What makes you you? Psychologists say human personalities include what they call "the big five” traits: agreeableness, openness to experience, extroversion, neuroticism and conscientiousness. No doubt you've seen some measure of each trait within yourself. Well, now an international team of researchers have published a study suggesting that chimpanzees and orangutans really do share these traits with humans.
It's not the first study suggesting that these apes have personalities. But some of the previous research has come under criticism, with some scientists arguing that the idea of chimps and orangutans having human-like personalities could be the result of anthropomorphism--which occurs when a person projects human-like characteristics on something they're observing.
"Up until now we've had more debate than study into whether these personality domains were real or simply projections of human personalities on the animals by those who observe them," Dr. Alexander Weiss, lead author and senior lecturer at the University of Edinburgh in the U.K., told The Press Association.
So the research team asked zoo workers and volunteers who frequently interact with chimpanzees and orangutans in several countries to rate the apes’ personalities based on a questionnaire. The researchers then used that questionnaire to identify any biases.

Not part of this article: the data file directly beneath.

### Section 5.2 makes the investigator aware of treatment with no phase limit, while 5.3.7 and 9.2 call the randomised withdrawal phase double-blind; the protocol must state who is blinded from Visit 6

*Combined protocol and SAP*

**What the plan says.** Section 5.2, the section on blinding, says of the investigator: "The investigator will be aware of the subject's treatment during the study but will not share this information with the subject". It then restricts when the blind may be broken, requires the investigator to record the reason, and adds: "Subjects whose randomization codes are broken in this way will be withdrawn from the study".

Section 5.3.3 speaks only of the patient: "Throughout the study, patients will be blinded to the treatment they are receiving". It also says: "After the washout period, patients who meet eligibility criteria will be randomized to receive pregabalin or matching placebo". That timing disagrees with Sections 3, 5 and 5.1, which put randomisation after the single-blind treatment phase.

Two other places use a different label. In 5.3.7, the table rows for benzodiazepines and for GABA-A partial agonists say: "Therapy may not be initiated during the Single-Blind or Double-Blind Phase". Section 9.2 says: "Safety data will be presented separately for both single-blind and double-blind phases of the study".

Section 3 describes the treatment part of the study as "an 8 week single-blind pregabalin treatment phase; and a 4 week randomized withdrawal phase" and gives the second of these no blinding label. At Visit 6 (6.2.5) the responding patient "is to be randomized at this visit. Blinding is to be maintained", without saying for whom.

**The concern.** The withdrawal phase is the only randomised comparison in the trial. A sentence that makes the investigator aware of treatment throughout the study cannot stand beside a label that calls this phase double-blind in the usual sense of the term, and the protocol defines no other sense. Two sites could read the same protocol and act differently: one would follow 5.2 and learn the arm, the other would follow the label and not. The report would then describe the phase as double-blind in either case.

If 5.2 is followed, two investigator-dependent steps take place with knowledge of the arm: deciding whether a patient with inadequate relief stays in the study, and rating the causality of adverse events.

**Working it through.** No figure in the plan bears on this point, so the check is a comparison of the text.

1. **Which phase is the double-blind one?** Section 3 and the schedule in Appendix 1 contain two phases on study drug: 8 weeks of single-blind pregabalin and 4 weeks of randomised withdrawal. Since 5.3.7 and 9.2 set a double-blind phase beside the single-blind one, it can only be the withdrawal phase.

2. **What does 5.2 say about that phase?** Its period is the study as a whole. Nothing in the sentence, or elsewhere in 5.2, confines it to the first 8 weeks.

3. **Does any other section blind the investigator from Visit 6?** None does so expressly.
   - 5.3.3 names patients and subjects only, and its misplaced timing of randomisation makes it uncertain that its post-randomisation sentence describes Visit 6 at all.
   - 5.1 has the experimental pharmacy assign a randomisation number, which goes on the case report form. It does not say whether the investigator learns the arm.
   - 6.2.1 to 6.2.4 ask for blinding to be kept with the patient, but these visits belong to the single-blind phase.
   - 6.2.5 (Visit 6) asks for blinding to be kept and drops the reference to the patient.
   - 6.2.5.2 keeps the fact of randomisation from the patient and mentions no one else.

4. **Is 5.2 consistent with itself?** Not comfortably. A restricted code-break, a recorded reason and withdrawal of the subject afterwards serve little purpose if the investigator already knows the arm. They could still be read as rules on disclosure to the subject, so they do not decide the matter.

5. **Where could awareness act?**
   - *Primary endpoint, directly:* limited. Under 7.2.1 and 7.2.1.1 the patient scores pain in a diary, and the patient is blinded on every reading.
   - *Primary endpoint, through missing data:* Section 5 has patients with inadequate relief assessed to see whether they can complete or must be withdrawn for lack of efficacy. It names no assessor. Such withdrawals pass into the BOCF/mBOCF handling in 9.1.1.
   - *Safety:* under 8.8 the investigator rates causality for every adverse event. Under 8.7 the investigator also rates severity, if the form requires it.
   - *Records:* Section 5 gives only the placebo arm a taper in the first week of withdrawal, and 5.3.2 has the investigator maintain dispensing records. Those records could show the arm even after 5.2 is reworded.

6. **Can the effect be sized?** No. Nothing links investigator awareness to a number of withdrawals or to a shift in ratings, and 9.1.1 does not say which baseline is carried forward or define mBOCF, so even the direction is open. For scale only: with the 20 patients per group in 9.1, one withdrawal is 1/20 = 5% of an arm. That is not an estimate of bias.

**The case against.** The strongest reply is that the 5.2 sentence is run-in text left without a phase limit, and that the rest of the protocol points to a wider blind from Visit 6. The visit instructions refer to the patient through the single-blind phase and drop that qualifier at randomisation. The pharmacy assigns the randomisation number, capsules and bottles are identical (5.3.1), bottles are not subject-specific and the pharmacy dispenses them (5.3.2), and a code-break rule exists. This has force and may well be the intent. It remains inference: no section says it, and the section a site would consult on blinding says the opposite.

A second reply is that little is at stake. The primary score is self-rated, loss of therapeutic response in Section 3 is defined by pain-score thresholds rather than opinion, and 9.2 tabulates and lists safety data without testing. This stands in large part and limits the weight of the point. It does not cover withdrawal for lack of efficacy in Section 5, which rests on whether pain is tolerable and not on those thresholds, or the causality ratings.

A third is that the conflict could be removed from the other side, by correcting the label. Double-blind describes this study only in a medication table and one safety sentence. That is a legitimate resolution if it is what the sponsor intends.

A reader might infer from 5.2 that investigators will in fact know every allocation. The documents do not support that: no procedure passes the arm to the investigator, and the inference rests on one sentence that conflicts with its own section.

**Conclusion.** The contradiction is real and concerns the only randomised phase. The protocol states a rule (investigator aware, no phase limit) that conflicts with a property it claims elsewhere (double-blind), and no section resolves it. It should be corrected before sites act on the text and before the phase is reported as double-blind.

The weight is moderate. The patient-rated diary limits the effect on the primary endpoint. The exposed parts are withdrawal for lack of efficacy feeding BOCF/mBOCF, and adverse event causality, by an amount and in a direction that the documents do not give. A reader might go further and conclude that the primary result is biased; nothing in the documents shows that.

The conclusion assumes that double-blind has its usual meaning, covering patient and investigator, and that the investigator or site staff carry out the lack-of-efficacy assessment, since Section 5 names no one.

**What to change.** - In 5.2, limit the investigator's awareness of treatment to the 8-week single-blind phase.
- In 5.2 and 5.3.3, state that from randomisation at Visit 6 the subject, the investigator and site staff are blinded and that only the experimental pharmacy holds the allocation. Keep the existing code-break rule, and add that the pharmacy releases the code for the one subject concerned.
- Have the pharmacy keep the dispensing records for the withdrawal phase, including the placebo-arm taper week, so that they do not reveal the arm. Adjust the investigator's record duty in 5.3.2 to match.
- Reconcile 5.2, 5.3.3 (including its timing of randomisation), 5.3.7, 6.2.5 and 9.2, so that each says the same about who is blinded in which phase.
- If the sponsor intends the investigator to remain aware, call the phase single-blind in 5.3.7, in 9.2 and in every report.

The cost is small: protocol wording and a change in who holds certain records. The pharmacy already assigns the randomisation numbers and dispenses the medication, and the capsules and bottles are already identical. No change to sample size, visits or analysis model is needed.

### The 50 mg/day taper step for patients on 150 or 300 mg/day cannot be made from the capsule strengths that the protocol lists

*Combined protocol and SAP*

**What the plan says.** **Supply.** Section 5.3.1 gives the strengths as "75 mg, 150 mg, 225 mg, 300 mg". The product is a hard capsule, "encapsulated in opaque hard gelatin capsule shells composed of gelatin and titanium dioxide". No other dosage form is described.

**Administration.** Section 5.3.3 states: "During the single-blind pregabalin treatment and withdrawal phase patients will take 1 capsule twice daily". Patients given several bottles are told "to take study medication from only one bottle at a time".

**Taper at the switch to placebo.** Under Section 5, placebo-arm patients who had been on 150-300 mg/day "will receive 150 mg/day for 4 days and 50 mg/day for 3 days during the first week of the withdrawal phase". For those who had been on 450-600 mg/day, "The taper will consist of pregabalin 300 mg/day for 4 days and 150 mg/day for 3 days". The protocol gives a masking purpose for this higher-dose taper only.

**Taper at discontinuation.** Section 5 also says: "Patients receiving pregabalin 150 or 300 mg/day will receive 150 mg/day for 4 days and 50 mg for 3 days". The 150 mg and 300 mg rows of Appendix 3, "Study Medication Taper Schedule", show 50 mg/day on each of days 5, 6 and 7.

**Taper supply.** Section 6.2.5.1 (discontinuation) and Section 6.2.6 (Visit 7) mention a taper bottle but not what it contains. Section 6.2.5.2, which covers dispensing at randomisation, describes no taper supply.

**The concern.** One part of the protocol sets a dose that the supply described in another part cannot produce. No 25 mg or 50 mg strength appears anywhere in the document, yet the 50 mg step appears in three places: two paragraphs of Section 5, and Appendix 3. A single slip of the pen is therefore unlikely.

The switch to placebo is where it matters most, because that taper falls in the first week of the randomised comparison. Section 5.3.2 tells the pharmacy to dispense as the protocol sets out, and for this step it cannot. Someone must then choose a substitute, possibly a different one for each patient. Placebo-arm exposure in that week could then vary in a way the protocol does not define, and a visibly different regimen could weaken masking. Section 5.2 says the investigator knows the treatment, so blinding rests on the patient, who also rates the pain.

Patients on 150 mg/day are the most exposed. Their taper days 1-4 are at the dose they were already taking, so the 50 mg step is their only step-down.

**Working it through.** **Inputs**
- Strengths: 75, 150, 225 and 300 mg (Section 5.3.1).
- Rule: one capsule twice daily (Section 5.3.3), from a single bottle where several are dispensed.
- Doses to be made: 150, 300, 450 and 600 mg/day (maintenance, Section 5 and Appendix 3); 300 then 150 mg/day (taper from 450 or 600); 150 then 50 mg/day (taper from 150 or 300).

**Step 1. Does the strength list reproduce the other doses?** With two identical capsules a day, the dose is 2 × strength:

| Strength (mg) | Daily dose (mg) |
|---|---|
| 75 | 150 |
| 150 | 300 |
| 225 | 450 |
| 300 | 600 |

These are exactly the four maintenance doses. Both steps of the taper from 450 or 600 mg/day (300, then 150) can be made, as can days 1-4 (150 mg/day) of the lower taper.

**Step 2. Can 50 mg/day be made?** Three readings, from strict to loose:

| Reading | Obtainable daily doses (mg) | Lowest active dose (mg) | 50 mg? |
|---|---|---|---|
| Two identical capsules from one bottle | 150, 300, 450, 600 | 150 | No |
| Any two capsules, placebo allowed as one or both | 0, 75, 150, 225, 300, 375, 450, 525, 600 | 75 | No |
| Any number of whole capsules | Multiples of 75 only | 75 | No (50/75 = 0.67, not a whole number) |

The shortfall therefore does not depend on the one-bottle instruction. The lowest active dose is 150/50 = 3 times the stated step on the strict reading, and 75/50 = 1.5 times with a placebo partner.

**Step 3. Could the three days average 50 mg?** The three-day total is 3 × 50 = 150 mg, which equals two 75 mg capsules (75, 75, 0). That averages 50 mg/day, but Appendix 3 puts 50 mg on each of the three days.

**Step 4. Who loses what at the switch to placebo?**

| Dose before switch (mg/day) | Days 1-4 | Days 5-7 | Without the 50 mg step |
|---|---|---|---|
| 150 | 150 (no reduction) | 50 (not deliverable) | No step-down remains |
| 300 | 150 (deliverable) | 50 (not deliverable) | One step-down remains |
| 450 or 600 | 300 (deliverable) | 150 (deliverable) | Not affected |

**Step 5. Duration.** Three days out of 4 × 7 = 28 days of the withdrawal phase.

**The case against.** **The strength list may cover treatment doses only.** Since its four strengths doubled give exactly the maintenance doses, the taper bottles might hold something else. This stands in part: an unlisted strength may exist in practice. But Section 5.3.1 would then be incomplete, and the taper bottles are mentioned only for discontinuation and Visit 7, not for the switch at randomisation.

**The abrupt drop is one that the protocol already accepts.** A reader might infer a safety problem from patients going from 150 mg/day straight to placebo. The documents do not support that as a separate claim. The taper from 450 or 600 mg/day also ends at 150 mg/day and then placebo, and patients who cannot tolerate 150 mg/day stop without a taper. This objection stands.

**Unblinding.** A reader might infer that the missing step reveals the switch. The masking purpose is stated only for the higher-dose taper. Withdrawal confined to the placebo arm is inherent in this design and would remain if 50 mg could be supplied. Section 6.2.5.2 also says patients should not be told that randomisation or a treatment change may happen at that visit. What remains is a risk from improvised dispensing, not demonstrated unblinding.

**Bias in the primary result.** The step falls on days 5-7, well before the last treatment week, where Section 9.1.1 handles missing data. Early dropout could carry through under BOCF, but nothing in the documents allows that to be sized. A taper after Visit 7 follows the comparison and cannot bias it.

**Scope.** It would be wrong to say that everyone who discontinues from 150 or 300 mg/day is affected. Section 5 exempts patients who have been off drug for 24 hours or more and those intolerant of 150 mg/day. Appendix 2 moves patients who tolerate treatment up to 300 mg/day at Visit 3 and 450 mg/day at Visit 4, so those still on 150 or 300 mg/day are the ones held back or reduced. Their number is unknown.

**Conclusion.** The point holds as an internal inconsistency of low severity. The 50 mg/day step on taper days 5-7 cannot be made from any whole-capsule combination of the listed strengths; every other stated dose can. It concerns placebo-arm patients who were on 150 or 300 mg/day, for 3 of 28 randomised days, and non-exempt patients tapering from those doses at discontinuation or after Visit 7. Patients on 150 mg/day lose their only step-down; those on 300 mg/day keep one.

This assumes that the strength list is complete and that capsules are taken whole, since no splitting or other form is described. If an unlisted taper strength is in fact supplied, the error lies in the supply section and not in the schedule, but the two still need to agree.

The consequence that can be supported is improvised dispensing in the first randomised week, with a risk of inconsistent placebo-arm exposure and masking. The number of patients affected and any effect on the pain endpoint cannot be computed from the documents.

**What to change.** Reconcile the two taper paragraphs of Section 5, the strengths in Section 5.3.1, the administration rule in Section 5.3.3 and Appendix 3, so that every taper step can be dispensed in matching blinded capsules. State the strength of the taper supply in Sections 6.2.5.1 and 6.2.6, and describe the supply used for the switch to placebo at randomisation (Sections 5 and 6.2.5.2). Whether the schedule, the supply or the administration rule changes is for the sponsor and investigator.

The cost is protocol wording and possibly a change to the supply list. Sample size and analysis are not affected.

"We used a statistical technique to remove these observer differences before extracting personality traits from the data," Mark Adams, a member of the research team, told BBC Nature. "What we found is that controlling for these differences among observers made no difference, which suggests that the observers are not projecting their own ideas about personality onto the animals."
The study cited previous ratings-based research that suggests chimpanzees exhibit all five of the personality traits seen in humans. Orangutans share three of the five traits: extraversion, neuroticism and agreeableness.
The researchers point to Jane Goodall as inspiration behind measuring human-like traits in these great apes. “Goodall’s impressions of the human-like personalities of the chimpanzees she studied reflected the chimpanzees’ individual behavioral differences,” the researchers wrote in their study.
The study was published online May 4, 2012 in the journal Animal Behaviour.
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